A pugnaciously persistent meme, even among educated people and policymakers who should know better, is that governments at times “manipulate” the interest or exchange rates. By that it is meant that they move the rates away from some mythical “natural” value that they would be at in the absence of the alleged manipulation.
There is no natural rate. A governments is a monopoly supplier of its own government paper and while there are several suppliers of such paper, they’re not direct substitutes for each other. If you want USD cash or bonds, there’s only one shop in town, this is the US government’s (we here consider the central bank and the treasury as one entity given that they both manage the whole stock of government paper, central bank cash is just essentially a very short duration government bond).
Thus, the government is like any monopoly supplier of an exclusive product which has no directly fungible substitute, a price setter — unlike suppliers of fungible commodities who are individually price takers. So, like any monopoly supplier, while they cannot control external demand, they can choose the point on the demand curve, through setting either the quantity (how many bonds or cash they make available) or the price (the interest rate). They might practically set one or the other, but in all case they are choosing a point on the demand curve and which of the axes you use for that setting is a not very interesting technicality.
Not only they choose that, but they cannot opt not to choose. There is no “natural” point on the demand curve. The treasury cannot say they will issue “some” bonds at “some” price and not specify any price or quantity. Buyers of bonds cannot get not-a-number of bonds and receive not-a-number interest on it. Therefore the government is, like all monopoly suppliers of non fungible products, “manipulating” the interest rate at all times. It cannot not manipulate. And there’s nothing wrong with it for there exist no possible state of non-manipulation. Monopoly suppliers are price setters, this is just a fact of life. Buy the product if you like the offer, move on if you don’t.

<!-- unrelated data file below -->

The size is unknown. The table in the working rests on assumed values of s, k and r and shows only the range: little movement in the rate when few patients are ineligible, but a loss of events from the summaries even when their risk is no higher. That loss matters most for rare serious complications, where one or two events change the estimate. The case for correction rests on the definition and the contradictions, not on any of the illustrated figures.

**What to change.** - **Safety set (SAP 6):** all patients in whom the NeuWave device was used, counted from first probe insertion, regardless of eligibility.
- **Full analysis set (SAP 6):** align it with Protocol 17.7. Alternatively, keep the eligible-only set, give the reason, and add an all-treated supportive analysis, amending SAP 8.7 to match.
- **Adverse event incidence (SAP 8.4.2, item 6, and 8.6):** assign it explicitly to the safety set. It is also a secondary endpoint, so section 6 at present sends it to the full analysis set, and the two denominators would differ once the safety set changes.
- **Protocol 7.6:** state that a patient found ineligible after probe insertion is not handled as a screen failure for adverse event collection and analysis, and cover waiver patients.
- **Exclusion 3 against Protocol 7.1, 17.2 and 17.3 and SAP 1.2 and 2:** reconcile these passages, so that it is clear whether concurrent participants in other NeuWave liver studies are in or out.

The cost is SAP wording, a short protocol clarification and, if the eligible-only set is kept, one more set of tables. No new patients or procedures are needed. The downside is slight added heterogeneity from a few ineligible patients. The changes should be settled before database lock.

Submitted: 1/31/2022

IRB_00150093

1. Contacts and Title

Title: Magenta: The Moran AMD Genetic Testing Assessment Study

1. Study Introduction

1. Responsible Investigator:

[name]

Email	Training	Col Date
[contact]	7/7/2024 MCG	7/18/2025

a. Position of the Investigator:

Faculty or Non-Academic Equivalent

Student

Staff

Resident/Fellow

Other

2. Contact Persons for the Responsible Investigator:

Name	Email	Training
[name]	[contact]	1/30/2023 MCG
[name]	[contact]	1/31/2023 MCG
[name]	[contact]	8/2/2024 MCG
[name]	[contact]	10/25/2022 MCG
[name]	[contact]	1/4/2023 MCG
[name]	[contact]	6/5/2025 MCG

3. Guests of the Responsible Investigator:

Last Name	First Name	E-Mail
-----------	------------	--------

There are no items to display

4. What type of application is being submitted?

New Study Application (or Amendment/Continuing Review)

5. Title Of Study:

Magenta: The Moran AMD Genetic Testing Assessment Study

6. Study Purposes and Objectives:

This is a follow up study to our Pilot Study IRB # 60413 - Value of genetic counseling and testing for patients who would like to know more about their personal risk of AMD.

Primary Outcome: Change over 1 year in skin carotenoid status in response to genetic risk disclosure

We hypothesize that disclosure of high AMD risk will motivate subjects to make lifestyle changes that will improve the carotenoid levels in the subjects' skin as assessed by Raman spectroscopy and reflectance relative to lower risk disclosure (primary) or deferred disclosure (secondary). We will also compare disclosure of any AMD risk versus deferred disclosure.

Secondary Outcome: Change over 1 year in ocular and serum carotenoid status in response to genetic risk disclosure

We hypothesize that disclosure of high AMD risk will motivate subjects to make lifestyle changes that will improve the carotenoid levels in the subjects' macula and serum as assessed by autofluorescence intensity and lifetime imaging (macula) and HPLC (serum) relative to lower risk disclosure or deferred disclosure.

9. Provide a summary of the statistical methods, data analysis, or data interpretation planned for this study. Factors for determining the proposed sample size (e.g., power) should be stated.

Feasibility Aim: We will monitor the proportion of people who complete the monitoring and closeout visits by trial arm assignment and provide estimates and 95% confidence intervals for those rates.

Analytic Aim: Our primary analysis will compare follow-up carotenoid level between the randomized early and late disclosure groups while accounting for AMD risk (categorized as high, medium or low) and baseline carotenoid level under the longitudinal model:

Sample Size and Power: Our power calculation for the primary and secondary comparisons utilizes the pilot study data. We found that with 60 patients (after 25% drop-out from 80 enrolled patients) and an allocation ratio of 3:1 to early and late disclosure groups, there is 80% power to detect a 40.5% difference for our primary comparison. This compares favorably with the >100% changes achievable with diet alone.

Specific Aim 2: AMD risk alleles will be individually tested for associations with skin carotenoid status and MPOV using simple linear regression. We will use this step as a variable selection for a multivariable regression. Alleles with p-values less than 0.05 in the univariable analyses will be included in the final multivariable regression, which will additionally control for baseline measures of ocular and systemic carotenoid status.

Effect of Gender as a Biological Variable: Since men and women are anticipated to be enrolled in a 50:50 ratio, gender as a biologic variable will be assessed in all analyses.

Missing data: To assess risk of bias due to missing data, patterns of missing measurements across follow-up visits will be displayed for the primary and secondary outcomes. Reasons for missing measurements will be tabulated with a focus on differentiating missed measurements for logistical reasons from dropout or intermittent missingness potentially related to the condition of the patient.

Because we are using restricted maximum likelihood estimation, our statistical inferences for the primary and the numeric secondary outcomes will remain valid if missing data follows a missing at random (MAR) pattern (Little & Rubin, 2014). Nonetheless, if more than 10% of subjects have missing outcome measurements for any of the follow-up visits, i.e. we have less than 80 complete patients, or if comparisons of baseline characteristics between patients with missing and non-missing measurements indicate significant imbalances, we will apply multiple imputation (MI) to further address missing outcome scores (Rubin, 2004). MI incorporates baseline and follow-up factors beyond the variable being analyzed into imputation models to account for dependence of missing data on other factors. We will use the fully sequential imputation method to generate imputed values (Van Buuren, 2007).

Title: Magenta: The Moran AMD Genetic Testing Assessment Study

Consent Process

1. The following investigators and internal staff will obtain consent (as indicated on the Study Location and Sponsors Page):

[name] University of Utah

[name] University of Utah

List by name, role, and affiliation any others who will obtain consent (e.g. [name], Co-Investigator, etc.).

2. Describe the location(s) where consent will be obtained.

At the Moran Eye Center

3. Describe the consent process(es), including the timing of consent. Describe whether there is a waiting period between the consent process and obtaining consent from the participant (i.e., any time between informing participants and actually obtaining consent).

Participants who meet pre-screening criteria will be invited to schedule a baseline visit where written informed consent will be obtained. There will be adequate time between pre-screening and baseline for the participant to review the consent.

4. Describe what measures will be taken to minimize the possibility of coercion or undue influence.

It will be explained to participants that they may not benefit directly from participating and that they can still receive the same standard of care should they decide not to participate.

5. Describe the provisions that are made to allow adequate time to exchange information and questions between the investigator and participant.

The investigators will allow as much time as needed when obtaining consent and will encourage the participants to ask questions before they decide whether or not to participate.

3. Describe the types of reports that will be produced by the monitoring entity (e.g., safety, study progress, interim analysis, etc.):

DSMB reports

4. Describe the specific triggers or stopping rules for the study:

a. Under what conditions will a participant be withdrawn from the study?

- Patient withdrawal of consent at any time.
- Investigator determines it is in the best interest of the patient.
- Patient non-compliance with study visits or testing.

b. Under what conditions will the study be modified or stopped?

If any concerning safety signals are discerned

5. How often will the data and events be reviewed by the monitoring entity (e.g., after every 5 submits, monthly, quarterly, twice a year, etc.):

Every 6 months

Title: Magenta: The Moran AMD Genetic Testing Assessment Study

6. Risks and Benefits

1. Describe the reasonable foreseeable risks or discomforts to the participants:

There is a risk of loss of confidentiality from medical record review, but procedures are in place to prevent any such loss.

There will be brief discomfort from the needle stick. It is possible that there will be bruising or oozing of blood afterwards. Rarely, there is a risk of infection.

The same apply to exchange rates, which is just the relative price and directly depends on supply which is just a consequence of setting a point on the demand curve, which in aggregate includes international demand. Exchange controls or the lack thereof doesn’t change that, they just make the currency more or less fungible which is just a quirky way to set quantity. Adding or removing price controls doesn’t change that governments are in full control of their position on the demand curve and have no way to relinquish that control.